An acceptable resolution doesn’t mean that both parties always get everything they want. Mediation often involves negotiation and compromise. But mediation does have a number of benefits over court litigation, including that it is likely to be cheaper and faster.

OFMA offers services prior to the mediation to explain how to prepare and what to expect in the mediation. The Australian Small Business Family Enterprise Ombudsman or Small Business Commissioners are also able to assist with appointing a mediator. Any costs for mediation must be shared equally between the franchisor and franchisee.

Some tips for resolving disputes include:

  1. Talk to the other party as a first step and then formally communicate the problem. Record any resolution in writing. 
  2. Be well prepared when entering mediation. This includes having all the necessary evidence and records to substantiate any claims.
  3. Understand any obligations you have when undertaking mediation, such as any confidentiality obligations that apply during or after the process.
  4. Both parties must approach the resolution in a reconciliatory manner (e.g. attending and participating in meetings at reasonable times) and ensure they do not take any action that would damage the reputation of the franchise system (e.g. providing inferior goods or services).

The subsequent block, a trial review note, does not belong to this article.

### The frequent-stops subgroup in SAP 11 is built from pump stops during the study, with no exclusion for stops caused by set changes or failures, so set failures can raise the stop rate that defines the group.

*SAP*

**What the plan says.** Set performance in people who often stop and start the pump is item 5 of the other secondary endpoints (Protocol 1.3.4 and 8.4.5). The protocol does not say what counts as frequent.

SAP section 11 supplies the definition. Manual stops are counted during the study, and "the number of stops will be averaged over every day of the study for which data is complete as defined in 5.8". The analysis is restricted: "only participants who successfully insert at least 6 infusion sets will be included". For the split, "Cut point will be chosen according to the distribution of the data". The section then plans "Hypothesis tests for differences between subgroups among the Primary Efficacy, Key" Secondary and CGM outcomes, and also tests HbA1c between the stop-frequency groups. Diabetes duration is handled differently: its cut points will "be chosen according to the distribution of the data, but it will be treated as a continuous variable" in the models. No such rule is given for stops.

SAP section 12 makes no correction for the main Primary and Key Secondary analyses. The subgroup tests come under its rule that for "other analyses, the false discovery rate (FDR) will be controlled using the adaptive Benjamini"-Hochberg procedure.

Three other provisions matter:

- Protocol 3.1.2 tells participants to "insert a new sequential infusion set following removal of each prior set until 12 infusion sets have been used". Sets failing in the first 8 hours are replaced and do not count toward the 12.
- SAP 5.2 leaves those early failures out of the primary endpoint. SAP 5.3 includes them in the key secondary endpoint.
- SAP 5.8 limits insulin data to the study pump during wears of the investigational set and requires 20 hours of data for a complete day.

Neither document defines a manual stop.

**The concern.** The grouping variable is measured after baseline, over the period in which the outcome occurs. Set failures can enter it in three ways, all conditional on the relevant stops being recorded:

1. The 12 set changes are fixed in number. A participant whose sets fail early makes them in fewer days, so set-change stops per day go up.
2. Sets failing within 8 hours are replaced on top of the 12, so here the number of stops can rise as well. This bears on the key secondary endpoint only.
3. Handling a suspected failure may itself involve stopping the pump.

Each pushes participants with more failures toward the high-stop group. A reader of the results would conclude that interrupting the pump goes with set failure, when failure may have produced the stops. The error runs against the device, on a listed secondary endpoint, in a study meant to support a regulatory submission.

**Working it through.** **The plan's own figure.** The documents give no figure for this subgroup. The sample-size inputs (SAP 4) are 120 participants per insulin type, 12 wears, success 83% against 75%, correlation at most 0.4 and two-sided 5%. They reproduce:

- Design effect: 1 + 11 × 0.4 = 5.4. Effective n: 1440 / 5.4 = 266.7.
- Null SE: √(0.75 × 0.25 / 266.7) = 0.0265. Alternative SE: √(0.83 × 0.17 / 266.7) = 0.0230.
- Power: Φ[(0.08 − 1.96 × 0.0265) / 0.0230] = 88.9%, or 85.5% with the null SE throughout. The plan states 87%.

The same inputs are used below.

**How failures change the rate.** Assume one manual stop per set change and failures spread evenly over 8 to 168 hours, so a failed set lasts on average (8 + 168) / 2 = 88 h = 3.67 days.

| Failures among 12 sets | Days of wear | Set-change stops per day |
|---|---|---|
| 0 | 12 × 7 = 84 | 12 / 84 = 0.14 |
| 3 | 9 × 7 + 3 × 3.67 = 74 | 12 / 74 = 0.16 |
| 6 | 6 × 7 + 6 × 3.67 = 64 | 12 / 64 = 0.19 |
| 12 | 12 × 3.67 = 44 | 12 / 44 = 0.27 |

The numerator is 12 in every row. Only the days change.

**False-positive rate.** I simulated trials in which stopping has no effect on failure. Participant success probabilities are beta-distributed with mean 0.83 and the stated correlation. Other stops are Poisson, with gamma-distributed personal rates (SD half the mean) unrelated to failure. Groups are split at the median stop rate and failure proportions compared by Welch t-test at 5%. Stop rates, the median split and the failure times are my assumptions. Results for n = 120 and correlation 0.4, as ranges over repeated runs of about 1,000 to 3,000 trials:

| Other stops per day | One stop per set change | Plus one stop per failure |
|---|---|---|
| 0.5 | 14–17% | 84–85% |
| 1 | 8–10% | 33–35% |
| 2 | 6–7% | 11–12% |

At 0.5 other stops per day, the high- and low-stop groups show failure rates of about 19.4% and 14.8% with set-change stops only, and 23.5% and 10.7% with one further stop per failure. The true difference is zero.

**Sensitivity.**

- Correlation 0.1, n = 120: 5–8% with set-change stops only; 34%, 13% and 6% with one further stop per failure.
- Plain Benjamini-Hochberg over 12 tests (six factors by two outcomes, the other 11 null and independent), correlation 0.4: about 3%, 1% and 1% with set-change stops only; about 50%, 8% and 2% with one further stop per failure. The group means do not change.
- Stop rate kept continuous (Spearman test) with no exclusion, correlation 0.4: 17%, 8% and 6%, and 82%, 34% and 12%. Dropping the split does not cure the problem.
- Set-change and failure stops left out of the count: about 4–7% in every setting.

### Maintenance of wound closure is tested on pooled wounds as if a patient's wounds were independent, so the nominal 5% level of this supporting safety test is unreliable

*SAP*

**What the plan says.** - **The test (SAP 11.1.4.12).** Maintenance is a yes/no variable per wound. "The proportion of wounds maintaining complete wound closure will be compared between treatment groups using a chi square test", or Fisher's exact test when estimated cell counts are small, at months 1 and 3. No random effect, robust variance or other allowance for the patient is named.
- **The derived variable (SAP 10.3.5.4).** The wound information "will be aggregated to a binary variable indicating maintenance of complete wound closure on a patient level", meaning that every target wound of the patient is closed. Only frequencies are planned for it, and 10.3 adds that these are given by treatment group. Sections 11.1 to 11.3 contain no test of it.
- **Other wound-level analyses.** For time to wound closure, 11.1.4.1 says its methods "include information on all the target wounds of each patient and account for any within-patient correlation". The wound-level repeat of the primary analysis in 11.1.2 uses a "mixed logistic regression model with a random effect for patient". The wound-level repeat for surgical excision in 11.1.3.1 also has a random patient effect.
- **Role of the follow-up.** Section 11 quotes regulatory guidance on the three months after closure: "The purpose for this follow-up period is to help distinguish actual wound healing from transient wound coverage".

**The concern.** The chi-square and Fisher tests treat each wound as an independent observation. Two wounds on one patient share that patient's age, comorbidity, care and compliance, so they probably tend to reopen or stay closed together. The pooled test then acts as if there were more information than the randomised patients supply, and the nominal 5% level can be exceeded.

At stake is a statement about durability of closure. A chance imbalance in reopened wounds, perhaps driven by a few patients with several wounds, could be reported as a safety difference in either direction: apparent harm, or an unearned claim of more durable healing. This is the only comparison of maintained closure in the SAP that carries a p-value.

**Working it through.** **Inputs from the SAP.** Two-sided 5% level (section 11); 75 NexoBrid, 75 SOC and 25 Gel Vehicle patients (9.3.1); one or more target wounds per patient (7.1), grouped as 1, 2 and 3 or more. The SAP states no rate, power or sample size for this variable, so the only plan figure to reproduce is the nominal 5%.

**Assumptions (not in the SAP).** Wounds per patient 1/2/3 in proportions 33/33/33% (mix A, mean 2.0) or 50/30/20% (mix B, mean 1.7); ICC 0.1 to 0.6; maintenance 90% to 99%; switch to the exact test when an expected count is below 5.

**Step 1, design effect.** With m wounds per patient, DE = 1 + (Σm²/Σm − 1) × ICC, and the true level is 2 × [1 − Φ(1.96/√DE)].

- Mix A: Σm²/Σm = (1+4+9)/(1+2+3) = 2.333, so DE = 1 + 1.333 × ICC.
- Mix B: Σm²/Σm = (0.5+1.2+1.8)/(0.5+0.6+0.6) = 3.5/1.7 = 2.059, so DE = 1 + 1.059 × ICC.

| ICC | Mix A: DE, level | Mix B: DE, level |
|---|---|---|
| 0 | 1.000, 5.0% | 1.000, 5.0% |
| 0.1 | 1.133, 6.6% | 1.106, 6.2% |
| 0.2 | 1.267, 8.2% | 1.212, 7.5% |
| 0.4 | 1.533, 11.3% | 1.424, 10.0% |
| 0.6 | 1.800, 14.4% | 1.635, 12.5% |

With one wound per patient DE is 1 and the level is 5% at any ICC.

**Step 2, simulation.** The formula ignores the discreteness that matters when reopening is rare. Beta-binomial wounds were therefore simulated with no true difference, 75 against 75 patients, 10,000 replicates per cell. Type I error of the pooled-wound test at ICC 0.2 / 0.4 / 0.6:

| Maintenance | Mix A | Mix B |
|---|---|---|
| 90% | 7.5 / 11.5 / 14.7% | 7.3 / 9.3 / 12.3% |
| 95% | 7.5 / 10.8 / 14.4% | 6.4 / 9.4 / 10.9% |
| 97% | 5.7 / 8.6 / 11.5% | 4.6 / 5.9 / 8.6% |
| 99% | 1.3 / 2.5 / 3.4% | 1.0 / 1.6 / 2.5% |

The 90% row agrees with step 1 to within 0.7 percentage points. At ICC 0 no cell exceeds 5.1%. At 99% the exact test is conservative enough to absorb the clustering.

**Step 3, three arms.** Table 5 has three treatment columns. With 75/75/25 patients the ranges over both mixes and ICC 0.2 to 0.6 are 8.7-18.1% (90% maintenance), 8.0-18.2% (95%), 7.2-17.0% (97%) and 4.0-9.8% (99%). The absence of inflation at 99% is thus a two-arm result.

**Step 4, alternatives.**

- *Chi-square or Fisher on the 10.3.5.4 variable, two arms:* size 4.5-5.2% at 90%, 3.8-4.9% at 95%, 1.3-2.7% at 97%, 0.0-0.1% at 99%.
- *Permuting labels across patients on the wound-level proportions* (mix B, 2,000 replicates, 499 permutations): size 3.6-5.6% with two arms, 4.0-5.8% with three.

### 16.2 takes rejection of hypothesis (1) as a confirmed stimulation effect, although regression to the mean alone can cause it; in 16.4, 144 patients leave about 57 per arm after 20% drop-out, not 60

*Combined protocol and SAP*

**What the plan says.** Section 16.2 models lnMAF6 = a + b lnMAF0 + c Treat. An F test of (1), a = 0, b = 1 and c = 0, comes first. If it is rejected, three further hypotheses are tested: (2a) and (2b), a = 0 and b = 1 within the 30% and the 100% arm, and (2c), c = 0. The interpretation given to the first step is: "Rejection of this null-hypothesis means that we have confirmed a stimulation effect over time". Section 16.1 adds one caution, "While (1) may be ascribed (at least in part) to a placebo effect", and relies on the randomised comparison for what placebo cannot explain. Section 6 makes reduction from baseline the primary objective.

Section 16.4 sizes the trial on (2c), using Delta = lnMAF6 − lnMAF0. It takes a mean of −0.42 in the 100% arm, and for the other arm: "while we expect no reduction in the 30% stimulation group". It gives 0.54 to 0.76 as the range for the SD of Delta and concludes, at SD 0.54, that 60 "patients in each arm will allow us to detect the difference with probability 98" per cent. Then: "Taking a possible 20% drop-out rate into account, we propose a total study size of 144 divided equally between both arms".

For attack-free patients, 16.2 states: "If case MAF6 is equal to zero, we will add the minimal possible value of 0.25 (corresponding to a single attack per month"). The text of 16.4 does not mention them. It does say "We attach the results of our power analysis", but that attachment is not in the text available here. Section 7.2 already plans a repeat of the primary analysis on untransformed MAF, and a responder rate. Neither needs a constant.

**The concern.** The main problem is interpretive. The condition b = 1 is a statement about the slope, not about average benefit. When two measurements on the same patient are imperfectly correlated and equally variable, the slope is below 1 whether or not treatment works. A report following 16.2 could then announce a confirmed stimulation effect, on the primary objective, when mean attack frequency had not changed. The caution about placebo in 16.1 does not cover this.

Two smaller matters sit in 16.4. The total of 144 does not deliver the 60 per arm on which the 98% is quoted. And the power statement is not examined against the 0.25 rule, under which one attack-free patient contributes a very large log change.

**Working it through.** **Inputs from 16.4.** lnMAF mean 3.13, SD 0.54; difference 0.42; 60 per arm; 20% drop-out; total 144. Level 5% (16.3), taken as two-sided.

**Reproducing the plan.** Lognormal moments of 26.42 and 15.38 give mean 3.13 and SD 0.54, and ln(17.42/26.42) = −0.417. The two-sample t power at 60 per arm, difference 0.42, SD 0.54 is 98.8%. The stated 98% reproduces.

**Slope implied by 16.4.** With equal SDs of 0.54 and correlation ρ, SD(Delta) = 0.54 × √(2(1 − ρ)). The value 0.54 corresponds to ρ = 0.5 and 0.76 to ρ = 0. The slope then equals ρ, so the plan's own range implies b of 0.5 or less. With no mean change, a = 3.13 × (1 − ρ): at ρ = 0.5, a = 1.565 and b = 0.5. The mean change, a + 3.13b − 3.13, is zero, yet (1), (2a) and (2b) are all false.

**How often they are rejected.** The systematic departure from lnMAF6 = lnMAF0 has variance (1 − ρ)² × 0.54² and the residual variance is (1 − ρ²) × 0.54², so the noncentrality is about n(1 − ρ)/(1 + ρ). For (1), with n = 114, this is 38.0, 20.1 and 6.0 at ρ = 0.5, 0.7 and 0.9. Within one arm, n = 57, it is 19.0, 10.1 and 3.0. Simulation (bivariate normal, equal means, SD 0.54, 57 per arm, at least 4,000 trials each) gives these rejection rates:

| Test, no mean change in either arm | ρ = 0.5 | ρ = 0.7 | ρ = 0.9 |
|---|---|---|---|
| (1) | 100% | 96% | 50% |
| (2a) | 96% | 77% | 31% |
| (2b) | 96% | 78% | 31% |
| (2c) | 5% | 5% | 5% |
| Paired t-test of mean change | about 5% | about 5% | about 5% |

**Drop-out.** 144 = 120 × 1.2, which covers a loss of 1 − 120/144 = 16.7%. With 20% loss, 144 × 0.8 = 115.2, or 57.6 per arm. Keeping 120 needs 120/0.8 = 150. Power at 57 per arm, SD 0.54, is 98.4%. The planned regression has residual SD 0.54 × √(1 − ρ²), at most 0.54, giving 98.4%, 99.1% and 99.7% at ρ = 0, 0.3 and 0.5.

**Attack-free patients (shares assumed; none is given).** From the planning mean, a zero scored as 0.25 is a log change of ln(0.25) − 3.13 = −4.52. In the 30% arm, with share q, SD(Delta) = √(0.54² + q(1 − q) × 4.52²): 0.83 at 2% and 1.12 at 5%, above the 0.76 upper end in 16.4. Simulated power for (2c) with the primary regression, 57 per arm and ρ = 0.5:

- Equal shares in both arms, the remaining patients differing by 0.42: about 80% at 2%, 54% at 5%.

5. Keep an open mind and be willing to make adjustments that can help achieve a timely solution. Remember that an ongoing dispute can be costly, time-consuming and disruptive to business.

What else can I do?

The ACCC has a range of online resources and guides including “The franchisee manual” which contains more information about dispute resolution. While we don’t provide dispute resolution services or resolve individual disputes, if you are concerned that a business is not complying with the Code or the Competition and Consumer Act, you can contact the ACCC.

While it is not possible for the ACCC to pursue all matters reported to it, priority is given to those that have broad impact in terms of persons harmed, commerce affected or conduct that suggests problems across a system.

We also encourage you to sign up to our Franchising Information Network to keep up with the latest news and events relevant to the small business and franchising sectors.